Producing Counter-Hegemonic Knowledge

Thursday, July 17, 2014: 3:30 PM-5:20 PM
Room: Booth 62
RC25 Language and Society (host committee)

Language: English

Producing Counter-Hegemonic Knowledge Session Organizer Nadezhda GEORGIEVA-STANKOVA, Trakia University, Bulgaria, nadyageorgieva@abv.bg Session in English Facing a world of rising social inequality, sociology needs to further elaborate strategies for studying the mechanisms through which hegemonic knowledge is created, sustained and resisted. Understanding the production and circulation of counter-hegemonic knowledge is increasingly important. Studies of language offer us powerful tools both for developing insight into how dominant forces manufacture consent and for understanding active resistance to relations of domination. The session aims to explore power contestation and resistance through language and discourse. More particularly, papers included in this session will analyze how people actively create and resist articulations of dominant power in their particular social settings (Hall, 1996). Also of interest are papers that examine the nature of power residing in various inter-discursive forms of ideology in producing consent (Gramsci, 1992; 1996), which help to “hegemonize” the “national popular” existing in everyday discourse, practices and interactions (Hall, 1985). Particular attention will be paid to social access to the production of discourse, speaking out particular visions of social justice, and to the control, circulation and regulation of discourses. Therefore, we are interested in some key questions: Which forms of truth are promoted or subjugated in the knowledge production process? What are the means and strategies for resisting and subverting such hegemonic discourses producing dominance and equality? Who are the social agents holding the potential for such counter-hegemonic transformation? We welcome papers that may be related to some or other of the following problems: Counter-hegemonic discourses regarding social groups on the basis of nationality, ethnicity / “race”, gender, sexuality, social class or disability; The rise of nationalism, populism and of the extreme right; The plight of minority or migrant groups, such as the Roma, in the contemporary context of rising discrimination, racism and xenophobia; The role of old and new media in maintaining or resisting dominant consensus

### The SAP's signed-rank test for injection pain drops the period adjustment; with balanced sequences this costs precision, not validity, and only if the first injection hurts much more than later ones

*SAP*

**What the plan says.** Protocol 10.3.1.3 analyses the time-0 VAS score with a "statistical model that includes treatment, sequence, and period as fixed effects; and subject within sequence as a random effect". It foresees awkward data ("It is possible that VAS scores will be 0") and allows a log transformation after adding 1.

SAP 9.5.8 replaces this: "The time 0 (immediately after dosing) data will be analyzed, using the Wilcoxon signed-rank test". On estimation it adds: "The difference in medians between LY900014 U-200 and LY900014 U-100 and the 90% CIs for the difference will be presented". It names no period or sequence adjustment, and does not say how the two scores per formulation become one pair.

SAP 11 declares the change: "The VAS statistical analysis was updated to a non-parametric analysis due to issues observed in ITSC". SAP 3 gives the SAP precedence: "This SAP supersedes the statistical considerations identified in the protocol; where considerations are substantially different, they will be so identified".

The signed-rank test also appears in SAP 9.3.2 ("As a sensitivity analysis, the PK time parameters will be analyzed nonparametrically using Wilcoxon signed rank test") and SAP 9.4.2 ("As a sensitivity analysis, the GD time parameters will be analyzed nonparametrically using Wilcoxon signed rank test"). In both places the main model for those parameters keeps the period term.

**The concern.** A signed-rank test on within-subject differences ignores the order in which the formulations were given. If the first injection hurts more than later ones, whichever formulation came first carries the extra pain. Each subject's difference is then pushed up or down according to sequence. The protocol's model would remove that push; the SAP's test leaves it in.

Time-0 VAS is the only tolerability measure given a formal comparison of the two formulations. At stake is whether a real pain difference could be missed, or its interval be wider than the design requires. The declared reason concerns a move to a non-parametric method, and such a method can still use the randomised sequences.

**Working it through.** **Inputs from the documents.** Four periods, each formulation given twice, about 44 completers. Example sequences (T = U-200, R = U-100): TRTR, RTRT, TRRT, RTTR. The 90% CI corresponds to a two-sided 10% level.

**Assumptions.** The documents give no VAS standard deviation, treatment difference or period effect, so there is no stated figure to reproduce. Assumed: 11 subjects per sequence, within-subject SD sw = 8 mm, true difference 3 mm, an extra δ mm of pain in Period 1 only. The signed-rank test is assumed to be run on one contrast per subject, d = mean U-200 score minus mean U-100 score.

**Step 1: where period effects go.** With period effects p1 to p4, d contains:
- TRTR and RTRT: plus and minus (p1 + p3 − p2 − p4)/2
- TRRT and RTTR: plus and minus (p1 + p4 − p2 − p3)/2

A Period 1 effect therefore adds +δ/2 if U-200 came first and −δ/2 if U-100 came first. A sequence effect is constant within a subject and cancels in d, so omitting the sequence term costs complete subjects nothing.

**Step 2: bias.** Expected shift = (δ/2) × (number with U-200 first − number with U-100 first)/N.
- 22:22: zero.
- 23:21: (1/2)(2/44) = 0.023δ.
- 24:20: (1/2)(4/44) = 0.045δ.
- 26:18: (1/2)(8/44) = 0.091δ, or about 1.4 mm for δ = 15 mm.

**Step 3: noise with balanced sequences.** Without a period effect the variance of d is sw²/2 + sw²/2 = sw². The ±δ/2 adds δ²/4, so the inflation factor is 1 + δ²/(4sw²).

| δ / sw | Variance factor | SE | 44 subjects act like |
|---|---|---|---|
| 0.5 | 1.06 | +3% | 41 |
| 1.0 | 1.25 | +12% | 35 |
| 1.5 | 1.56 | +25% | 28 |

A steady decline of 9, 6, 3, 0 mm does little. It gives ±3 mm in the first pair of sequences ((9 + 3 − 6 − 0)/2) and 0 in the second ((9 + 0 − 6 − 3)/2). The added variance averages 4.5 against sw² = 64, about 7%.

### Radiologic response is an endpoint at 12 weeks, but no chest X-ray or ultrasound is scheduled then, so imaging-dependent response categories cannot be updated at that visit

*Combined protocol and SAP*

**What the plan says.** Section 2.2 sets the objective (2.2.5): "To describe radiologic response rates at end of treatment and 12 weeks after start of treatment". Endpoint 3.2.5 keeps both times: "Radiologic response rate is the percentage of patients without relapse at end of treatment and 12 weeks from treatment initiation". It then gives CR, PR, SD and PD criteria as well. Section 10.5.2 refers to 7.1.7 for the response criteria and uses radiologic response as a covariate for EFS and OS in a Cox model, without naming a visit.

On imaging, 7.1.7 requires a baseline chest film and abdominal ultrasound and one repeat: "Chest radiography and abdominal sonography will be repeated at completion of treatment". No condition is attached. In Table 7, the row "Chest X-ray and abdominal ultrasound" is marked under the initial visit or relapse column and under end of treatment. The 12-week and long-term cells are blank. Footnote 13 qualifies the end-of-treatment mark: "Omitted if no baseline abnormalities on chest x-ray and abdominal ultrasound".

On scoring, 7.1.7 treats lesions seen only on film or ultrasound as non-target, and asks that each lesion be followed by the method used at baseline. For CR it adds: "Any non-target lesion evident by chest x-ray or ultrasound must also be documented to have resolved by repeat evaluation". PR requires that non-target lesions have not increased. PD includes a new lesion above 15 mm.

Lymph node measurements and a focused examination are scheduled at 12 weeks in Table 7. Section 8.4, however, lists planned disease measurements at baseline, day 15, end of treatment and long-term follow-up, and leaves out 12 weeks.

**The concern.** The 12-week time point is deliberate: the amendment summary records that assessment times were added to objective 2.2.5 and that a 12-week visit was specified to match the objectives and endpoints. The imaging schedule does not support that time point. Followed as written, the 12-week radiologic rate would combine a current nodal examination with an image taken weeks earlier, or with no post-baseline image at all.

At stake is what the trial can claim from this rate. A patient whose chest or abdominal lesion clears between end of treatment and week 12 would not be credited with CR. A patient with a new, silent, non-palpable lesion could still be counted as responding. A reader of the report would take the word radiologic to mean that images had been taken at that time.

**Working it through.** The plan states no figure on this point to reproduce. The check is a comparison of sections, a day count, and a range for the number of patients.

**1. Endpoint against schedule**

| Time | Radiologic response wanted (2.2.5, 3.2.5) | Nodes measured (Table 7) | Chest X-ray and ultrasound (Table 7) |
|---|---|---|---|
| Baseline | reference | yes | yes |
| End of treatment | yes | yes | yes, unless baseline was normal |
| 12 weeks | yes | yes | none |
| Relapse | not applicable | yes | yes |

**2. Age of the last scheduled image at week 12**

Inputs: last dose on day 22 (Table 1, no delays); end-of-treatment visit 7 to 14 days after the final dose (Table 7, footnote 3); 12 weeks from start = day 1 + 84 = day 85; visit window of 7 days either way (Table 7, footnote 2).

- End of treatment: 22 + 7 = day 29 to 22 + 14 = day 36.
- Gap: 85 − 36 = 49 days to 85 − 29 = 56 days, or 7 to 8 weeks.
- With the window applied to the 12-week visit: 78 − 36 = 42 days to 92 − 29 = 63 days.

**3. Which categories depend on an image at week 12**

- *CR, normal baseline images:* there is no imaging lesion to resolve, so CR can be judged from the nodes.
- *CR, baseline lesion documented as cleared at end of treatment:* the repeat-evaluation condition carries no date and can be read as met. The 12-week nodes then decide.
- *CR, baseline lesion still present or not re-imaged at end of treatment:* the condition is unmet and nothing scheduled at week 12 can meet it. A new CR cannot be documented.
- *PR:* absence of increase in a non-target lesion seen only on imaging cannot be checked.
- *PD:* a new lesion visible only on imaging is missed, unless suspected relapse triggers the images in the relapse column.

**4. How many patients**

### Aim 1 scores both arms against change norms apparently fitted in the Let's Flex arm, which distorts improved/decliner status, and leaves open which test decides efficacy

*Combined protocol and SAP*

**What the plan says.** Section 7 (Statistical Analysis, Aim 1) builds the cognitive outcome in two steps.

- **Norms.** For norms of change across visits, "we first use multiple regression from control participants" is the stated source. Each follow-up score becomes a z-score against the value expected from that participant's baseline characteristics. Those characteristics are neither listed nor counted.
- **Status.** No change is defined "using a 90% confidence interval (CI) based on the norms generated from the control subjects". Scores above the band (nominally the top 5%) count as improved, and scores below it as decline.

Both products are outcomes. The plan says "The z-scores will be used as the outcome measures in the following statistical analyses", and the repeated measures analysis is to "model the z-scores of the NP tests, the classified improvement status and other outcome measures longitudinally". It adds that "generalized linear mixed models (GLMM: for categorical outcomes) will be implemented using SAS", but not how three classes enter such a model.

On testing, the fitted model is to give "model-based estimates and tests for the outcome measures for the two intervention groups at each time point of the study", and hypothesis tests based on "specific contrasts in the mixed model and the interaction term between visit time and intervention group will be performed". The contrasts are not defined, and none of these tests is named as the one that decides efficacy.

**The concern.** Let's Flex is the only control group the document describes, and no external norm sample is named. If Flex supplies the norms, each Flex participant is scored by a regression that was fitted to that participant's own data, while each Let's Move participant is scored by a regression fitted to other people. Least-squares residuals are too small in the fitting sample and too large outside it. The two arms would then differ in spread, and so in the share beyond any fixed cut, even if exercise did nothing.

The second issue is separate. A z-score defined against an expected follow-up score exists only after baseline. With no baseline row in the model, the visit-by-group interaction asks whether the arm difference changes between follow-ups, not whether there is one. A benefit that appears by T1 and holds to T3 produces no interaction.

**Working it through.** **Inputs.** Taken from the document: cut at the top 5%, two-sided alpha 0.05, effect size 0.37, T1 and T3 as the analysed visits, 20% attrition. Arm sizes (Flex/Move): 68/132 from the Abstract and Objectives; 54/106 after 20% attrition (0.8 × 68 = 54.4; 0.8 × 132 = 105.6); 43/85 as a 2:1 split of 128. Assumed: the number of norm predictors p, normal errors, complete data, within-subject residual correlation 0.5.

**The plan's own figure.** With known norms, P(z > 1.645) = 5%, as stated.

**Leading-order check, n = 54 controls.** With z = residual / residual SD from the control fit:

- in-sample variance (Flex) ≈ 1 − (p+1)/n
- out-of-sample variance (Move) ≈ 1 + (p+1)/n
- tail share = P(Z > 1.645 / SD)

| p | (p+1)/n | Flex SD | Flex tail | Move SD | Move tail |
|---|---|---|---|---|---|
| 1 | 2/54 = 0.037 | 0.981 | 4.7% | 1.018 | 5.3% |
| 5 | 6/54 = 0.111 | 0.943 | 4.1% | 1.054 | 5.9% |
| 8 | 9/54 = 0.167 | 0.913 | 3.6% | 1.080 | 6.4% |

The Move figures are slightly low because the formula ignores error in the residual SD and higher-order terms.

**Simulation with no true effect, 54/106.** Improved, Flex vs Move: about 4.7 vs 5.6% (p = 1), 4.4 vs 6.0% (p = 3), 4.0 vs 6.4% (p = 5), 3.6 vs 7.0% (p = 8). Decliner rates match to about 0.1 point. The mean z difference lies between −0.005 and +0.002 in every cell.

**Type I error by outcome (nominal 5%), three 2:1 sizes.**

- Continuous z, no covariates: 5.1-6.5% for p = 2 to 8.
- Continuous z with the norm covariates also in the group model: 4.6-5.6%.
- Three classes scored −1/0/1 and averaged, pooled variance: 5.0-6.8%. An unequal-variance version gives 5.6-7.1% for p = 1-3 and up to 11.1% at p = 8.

Session Organizer:
Nadezhda GEORGIEVA-STANKOVA, Trakia University, Bulgaria
Yoko YAMADA, Hiroshima-Kokusai-Gakuin University, Japan
Argentina's Dirty War: Counter-Hegemonic Collective Memories & Frame Analysis (Oral Presentation)
Roberta VILLALON, St. John's University, USA

The Discursive Competition Between Very Different Counter-Hegemonies: Neo-Nationalism Vs. "Subaltern Counterpublics" (Oral Presentation)
Christian KARNER, University of Nottingham, United Kingdom

Standpoint Epistemology, Auto-Theorization in France: A Counter Hegemonic Knowledge? (Oral Presentation)
Carmen DIOP, Université Paris 13 Villetaneuse, France

Contesting Hegemonic Language through Films: A Study of the Vicissitudes of Taiwanese-Dialect Cinema (Oral Presentation)
Chih-Heng SU, National Taiwan University, Taiwan

Forming Counter-Hegemonic Identity through Narration: Personal Stories, Historical Narrative, and the Transformation of National Identity in Taiwan (Distributed Paper)
Chun Chiao YEH, Academia Sinica, Taiwan; A-chin HSIAU, Academia Sinica, Taiwan